Edited by wepmob2000, 22 April 2012 - 21:53.


#271 dhill39

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Posted 22 April 2012 - 21:56

This is not news,Mark Webber said the same thing in winter testing when Pirelli came back,that he wasn't pushing a 100%.That's the way the tires are now.Too bad i guess,but we fans would be complaining about something.

#272 Darth Sidious

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Posted 22 April 2012 - 21:58

Never been happier to miss a race than today. Confirming several things for me that have caused my interest to wain over the weeks. Even Schumacher and Rosberg are confirming my doubts.

F1 isn't motorsport, it's a show. A show designed for those who's interest in motorsport is relatively low. They want to sit down on Sunday, and watch a show and go down the pub talking same old bollocks. I like motorsport. I don't like F1 and being treated like an idiot. :)

That's a relief. I hope you all enjoy the rest of the season.


:up:

Spot on. They've taken the sport out of the show and all that remains is show. I never minded the occasional processional race. That's what made the great races so much more special. I used to enjoy watching the race unfold with live timing on the laptop beside me. Now its just a blur and the guy who makes it to turn one first wins because he suffers less wake degradation than anybody else.

The joy of watching a race and a strategy unfold, like when Lewis was three stopping and Massa two stopping in Turkey in 2008, has gone, now it's just a blur of DRS and pit stop replays. F1 for the Playstation generation is leaving me cold. I enjoyed Goodyear slicks, proper circuits, gravel traps and refuelling much more than endless repeats of easy passes.

But then, I am a cantankerous old b*st*rd at the best of times.

Edited by Darth Sidious, 22 April 2012 - 21:59.


#273 spacekid

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Posted 22 April 2012 - 22:08

:up:

Spot on. They've taken the sport out of the show and all that remains is show. I never minded the occasional processional race. That's what made the great races so much more special. I used to enjoy watching the race unfold with live timing on the laptop beside me. Now its just a blur and the guy who makes it to turn one first wins because he suffers less wake degradation than anybody else.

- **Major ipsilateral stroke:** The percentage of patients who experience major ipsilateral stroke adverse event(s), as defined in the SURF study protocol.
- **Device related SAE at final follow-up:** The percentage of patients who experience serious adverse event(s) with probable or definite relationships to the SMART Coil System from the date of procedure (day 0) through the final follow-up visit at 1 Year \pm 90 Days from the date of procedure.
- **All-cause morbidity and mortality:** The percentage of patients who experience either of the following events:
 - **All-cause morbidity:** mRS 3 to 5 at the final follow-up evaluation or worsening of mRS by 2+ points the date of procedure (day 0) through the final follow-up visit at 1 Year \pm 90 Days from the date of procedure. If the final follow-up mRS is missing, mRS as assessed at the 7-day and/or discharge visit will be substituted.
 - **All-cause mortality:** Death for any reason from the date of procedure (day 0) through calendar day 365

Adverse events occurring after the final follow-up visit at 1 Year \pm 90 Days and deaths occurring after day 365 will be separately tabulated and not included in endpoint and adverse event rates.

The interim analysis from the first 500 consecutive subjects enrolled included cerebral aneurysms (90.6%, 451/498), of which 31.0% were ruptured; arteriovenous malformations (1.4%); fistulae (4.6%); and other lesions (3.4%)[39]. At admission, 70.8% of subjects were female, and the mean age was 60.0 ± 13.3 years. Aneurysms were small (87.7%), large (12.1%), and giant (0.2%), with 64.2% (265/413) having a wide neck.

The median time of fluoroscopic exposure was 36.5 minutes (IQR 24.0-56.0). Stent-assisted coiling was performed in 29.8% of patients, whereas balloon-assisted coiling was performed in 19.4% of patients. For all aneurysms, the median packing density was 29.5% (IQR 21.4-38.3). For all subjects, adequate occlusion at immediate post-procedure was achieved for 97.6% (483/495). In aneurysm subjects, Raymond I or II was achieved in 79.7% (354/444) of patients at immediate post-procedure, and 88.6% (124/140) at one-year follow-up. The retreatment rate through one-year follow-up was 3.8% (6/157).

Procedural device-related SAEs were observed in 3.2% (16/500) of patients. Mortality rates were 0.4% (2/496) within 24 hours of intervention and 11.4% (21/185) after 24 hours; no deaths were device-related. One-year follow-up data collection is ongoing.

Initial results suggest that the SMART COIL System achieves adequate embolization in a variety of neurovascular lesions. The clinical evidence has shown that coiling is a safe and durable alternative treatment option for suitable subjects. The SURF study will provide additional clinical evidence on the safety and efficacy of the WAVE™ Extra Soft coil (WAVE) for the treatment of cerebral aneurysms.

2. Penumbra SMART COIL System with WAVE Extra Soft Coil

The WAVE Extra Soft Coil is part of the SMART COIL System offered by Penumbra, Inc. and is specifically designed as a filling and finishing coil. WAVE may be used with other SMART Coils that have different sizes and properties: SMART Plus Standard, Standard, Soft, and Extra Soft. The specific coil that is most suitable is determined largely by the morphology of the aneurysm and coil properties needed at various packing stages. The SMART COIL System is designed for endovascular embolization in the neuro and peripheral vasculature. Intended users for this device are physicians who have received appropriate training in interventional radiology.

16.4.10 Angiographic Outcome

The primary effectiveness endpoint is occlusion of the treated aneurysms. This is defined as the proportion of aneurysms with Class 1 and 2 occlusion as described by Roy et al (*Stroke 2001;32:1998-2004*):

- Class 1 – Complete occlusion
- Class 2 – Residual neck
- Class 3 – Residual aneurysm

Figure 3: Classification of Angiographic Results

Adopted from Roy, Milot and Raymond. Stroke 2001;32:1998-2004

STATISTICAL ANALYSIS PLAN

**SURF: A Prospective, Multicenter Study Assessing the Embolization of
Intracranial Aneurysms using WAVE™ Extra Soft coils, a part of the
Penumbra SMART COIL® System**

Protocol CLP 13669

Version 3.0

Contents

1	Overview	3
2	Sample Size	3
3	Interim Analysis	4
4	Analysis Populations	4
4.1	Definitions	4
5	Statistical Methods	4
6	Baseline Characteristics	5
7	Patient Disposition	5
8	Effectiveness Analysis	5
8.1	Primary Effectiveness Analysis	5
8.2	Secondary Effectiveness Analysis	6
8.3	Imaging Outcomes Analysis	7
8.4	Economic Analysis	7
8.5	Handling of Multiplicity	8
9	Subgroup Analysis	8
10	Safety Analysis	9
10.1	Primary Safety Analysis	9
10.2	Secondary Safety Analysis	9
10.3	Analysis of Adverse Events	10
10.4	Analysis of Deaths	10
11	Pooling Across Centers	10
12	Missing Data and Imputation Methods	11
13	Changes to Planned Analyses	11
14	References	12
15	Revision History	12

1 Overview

The joy of watching a race and a strategy unfold, like when Lewis was three stopping and Massa two stopping in Turkey in 2008, has gone, now it's just a blur of DRS and pit stop replays. F1 for the Playstation generation is leaving me cold. I enjoyed Goodyear slicks, proper circuits, gravel traps and refuelling much more than endless repeats of easy passes.

But then, I am a cantankerous old b*st*rd at the best of times.


:up: Agree on every point.

There's a difference between tyres that can last longer from being well driven on while still giving up speed, to tyres that fall off a cliff in an unaccesptably short number of laps if pushed at all.

#274 Goron3

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Posted 22 April 2012 - 22:11

BS. Then having to turn in a curve and not having straights is cruising around, so in the past preserving brakes, engines, gearbox was cruising around... You may not like that tires are part of the game but the arguments here are inane.